Disappearing Peoples

Author: Barbara Brower
Publisher: Routledge
ISBN: 1315430398
Format: PDF, Kindle
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South and Central Asia is a region of extraordinary cultural and environmental diversity and home to nearly one-quarter of the earth's population. Among these diverse peoples are some whose ways of life are threatened by the accelerating assault of forces of change including environmental degradation, population growth, land loss, warfare, disease, and the penetration of global markets. This volume examines twelve Asian groups whose way of life is endangered. Some are "indigenous" peoples, some are not; each group represents a unique answer to the question of how to survive and thrive on the planet earth, and illustrates both the threats and the responses of peoples caught up in the struggle to sustain cultural meaning, identity, and autonomy. Each chapter, written by an expert scholar for a general audience, offers a cultural overview, explores both threats to survival and the group's responses, and provokes discussion and further research with "food for thought." This powerful documentation of both tragedy and hope for the twenty-first-century survival of centuries-old cultures is a key reference for anyone interested in the region, in cultural survival, or in the interplay of diversification and homogenization.

Mapping Transition in the Pamirs

Author: Hermann Kreutzmann
Publisher: Springer
ISBN: 3319231987
Format: PDF, Docs
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By emphasizing on the Pamir region a comprehensive overview of path-dependent and recent developments in a remote mountain region is provided in this book. Overall neglect in the mountainous periphery is contrasted by shifting the centre of attention to the Pamirs situated at the interface between South and Central Asia. From colonial times to now there has been a debate on grasping and locating the area. Here field-work based contributions are collected to provide a variety of perspectives on the Pamirs highlighting transformation and transition in Post-Soviet societies as well as in Afghanistan and Pakistan. The similar ecological environment across borders features the common ground while analyzing development processes in a set of case studies that aim at highlighting certain aspects of regional development.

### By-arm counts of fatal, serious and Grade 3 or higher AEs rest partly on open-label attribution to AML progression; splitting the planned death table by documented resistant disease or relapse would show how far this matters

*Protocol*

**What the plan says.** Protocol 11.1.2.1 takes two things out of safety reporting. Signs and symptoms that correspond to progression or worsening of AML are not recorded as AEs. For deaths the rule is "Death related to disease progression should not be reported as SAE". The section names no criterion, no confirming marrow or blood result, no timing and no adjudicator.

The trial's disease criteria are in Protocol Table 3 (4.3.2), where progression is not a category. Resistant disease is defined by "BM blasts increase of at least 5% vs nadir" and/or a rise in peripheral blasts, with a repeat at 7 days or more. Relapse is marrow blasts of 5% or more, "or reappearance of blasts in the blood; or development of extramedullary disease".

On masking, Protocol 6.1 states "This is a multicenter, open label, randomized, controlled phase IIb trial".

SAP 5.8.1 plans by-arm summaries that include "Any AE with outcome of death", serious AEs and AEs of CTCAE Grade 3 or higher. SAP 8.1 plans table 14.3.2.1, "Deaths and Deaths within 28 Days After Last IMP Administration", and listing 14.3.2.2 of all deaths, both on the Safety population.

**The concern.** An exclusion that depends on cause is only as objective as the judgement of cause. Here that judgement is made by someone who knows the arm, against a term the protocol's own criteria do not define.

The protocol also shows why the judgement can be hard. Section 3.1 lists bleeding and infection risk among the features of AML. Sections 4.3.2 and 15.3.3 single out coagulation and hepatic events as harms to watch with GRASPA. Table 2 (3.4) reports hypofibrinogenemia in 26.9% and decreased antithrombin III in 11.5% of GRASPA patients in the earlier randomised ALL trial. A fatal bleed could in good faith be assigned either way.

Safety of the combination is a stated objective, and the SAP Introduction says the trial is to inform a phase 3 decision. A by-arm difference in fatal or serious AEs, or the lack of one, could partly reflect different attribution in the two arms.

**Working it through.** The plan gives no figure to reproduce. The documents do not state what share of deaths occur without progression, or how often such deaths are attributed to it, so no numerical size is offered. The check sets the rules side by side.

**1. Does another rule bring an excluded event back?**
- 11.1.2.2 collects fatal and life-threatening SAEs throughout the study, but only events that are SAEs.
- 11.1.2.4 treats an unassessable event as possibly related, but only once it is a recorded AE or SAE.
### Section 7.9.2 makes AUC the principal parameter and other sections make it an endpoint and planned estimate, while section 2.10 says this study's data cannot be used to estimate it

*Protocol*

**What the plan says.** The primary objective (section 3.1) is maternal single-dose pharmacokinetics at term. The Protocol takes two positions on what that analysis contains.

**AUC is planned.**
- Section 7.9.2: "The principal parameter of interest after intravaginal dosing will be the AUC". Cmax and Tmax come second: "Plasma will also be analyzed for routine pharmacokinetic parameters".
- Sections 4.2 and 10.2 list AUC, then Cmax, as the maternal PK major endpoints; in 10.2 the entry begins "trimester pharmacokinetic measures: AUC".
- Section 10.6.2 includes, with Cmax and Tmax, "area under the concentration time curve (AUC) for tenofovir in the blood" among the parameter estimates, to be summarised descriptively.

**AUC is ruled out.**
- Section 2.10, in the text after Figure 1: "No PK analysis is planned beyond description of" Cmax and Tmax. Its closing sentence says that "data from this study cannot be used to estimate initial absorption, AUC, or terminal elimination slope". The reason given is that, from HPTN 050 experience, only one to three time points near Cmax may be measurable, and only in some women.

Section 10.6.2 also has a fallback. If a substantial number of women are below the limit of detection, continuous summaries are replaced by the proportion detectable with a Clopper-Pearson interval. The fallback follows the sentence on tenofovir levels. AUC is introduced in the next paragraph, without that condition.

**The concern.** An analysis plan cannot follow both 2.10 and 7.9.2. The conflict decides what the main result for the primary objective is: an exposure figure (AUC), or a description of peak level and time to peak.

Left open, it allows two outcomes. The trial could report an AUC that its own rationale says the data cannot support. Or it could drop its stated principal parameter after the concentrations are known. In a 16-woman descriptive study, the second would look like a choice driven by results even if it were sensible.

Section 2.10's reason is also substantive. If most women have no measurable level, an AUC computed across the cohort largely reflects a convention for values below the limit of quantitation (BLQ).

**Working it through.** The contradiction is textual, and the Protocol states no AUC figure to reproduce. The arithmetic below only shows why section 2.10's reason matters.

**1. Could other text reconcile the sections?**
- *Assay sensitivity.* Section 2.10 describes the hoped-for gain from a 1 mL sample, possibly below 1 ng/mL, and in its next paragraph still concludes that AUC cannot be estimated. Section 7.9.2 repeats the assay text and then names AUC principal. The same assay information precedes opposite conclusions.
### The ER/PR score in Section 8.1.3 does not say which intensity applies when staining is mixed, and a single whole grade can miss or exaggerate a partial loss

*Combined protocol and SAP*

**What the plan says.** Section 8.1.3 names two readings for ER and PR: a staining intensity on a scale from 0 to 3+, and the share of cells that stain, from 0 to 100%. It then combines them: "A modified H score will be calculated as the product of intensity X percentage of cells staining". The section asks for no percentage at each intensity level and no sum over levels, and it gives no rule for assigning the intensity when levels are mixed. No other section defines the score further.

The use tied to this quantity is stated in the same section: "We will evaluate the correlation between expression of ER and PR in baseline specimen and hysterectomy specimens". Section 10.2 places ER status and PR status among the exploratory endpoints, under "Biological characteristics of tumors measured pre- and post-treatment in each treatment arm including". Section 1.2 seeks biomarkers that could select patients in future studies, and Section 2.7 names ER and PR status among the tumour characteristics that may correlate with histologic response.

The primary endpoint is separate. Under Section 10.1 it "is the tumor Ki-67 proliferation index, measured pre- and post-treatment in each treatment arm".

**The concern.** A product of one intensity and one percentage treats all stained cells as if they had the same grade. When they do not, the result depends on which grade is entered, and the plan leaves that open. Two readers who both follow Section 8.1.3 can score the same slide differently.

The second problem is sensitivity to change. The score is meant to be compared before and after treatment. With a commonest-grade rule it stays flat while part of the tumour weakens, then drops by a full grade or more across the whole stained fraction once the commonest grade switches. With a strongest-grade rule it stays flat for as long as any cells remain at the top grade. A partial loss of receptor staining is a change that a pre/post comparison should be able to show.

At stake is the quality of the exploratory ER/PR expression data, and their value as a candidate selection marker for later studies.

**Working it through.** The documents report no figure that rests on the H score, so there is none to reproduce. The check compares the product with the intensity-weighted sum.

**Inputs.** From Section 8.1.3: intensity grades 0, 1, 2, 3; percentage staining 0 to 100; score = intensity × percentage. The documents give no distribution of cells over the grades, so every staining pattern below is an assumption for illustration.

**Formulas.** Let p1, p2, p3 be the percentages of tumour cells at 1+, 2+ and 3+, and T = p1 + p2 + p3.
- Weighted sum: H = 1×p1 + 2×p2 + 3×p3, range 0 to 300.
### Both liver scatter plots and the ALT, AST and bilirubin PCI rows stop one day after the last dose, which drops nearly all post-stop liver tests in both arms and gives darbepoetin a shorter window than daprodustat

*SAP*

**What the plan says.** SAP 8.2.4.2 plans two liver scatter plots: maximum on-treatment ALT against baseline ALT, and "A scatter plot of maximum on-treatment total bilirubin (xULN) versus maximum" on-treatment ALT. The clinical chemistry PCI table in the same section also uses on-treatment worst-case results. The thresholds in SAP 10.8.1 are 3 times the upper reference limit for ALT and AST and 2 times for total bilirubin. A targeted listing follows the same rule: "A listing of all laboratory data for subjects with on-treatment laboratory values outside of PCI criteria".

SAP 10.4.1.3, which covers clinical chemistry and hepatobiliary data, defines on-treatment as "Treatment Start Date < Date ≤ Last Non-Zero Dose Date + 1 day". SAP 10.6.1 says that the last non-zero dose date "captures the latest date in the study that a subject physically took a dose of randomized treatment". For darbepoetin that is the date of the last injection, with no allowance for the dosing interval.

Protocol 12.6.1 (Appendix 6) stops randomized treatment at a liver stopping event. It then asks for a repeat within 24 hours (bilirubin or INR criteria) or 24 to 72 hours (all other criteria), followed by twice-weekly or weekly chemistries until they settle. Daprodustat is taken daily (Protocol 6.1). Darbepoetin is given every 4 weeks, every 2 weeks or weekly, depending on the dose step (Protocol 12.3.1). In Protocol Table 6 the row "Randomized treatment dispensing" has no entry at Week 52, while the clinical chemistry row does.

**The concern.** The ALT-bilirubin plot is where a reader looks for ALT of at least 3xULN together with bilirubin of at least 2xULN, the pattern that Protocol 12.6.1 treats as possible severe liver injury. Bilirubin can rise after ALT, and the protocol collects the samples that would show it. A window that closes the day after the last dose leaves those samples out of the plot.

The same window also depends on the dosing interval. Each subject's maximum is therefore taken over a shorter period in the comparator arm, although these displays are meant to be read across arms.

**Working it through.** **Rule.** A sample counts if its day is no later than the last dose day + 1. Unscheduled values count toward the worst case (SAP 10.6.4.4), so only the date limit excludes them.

Pastoral practices in High Asia

Author: Hermann Kreutzmann
Publisher: Springer Science & Business Media
ISBN: 9400738463
Format: PDF, Mobi
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In conventional views, pastoralism was classified as a stage of civilization that needed to be abolished and transcended in order to reach a higher level of development. In this context, global approaches to modernize a rural society have been ubiquitous phenomena independent of ideological contexts. The 20th century experienced a variety of concepts to settle mobile groups and to transfer their lifestyles to modern perceptions. Permanent settlements are the vivid expression of an ideology-driven approach. Modernization theory captured all walks of life and tried to optimize breeding techniques, pasture utilization, transport and processing concepts. New insights into other aspects of pastoralism such as its role as an adaptive strategy to use marginal resources in remote locations with difficult access could only be understood as a critique of capitalist and communist concepts of modernization. In recent years a renaissance of modernization theory-led development activities can be observed. Higher inputs from external funding, fencing of pastures and settlement of pastoralists in new townships are the vivid expression of 'modern' pastoralism in urban contexts. The new modernization programme incorporates resettlement and transformation of lifestyles as to be justified by environmental pressure in order to reduce degradation in the age of climate change.

A Global History of Indigenous Peoples

Author: K. Coates
Publisher: Springer
ISBN: 023050907X
Format: PDF, ePub, Mobi
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A Global History of Indigenous Peoples examines the history of the indigenous/tribal peoples of the world. The work spans the period from the pivotal migrations which saw the peopling of the world, examines the processes by which tribal peoples established themselves as separate from surplus-based and more material societies, and considers the impact of the policies of domination and colonization which brought dramatic change to indigenous cultures. The book covers both tribal societies affected by the expansion of European empires and those indigenous cultures influenced by the economic and military expansion of non-European powers. The work concludes with a discussion of contemporary political and legal conflicts between tribal peoples and nation-states and the on-going effort to sustain indigenous cultures in the face of globalization, resource developments and continued threats to tribal lands and societies.